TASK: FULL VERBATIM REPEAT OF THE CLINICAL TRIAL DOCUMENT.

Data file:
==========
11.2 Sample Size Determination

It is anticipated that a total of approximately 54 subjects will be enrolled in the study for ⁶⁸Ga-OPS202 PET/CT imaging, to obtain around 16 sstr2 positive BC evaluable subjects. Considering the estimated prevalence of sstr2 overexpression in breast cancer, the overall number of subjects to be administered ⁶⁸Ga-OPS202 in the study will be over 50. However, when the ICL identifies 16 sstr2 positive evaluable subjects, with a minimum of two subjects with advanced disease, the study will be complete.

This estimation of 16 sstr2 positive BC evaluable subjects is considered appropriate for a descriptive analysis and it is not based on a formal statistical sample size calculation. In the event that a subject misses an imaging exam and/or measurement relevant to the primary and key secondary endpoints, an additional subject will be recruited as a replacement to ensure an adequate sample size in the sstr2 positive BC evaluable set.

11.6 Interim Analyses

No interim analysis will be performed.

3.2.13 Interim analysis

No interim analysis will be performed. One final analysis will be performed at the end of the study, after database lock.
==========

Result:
11.2 Sample Size Determination

It is anticipated that a total of approximately 54 subjects will be enrolled in the study for ⁶⁸Ga-OPS202 PET/CT imaging, to obtain around 16 sstr2 positive BC evaluable subjects. Considering the estimated prevalence of sstr2 overexpression in breast cancer, the overall number of subjects to be administered ⁶⁸Ga-OPS202 in the study will be over 50. However, when the ICL identifies 16 sstr2 positive evaluable subjects, with a minimum of two subjects with advanced disease, the study will be complete.

This estimation of 16 sstr2 positive BC evaluable subjects is considered appropriate for a descriptive analysis and it is not based on a formal statistical sample size calculation. In the event that a subject misses an imaging exam and/or measurement relevant to the primary and key secondary endpoints, an additional subject will be recruited as a replacement to ensure an adequate sample size in the sstr2 positive BC evaluable set.

11.6 Interim Analyses

No interim analysis will be performed.

3.2.13 Interim analysis

No interim analysis will be performed. One final analysis will be performed at the end of the study, after database lock.